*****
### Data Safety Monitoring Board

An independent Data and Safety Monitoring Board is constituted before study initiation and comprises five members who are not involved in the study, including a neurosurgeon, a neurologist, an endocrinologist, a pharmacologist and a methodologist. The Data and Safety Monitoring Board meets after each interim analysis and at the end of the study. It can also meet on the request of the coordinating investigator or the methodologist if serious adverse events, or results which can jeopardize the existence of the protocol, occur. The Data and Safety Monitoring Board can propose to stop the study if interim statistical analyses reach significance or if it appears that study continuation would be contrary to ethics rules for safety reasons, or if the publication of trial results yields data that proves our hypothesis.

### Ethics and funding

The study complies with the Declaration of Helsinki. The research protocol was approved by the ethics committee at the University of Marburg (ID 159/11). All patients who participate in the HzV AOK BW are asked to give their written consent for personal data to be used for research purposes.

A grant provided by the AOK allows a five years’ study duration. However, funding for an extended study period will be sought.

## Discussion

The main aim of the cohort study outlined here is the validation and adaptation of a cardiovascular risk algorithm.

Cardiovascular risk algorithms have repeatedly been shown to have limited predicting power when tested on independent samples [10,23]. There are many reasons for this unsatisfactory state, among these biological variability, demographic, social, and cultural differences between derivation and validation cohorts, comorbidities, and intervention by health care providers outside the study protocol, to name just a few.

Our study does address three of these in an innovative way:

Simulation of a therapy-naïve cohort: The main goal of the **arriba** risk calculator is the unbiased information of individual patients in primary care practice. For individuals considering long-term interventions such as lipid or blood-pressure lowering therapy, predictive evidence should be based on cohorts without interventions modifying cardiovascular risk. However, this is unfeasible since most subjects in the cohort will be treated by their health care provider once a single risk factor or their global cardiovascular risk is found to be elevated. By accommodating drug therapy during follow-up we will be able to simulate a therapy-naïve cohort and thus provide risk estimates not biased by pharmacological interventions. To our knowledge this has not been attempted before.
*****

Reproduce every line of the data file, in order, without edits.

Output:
### Data Safety Monitoring Board

An independent Data and Safety Monitoring Board is constituted before study initiation and comprises five members who are not involved in the study, including a neurosurgeon, a neurologist, an endocrinologist, a pharmacologist and a methodologist. The Data and Safety Monitoring Board meets after each interim analysis and at the end of the study. It can also meet on the request of the coordinating investigator or the methodologist if serious adverse events, or results which can jeopardize the existence of the protocol, occur. The Data and Safety Monitoring Board can propose to stop the study if interim statistical analyses reach significance or if it appears that study continuation would be contrary to ethics rules for safety reasons, or if the publication of trial results yields data that proves our hypothesis.

### Ethics and funding

The study complies with the Declaration of Helsinki. The research protocol was approved by the ethics committee at the University of Marburg (ID 159/11). All patients who participate in the HzV AOK BW are asked to give their written consent for personal data to be used for research purposes.

A grant provided by the AOK allows a five years’ study duration. However, funding for an extended study period will be sought.

## Discussion

The main aim of the cohort study outlined here is the validation and adaptation of a cardiovascular risk algorithm.

Cardiovascular risk algorithms have repeatedly been shown to have limited predicting power when tested on independent samples [10,23]. There are many reasons for this unsatisfactory state, among these biological variability, demographic, social, and cultural differences between derivation and validation cohorts, comorbidities, and intervention by health care providers outside the study protocol, to name just a few.

Our study does address three of these in an innovative way:

Simulation of a therapy-naïve cohort: The main goal of the **arriba** risk calculator is the unbiased information of individual patients in primary care practice. For individuals considering long-term interventions such as lipid or blood-pressure lowering therapy, predictive evidence should be based on cohorts without interventions modifying cardiovascular risk. However, this is unfeasible since most subjects in the cohort will be treated by their health care provider once a single risk factor or their global cardiovascular risk is found to be elevated. By accommodating drug therapy during follow-up we will be able to simulate a therapy-naïve cohort and thus provide risk estimates not biased by pharmacological interventions. To our knowledge this has not been attempted before.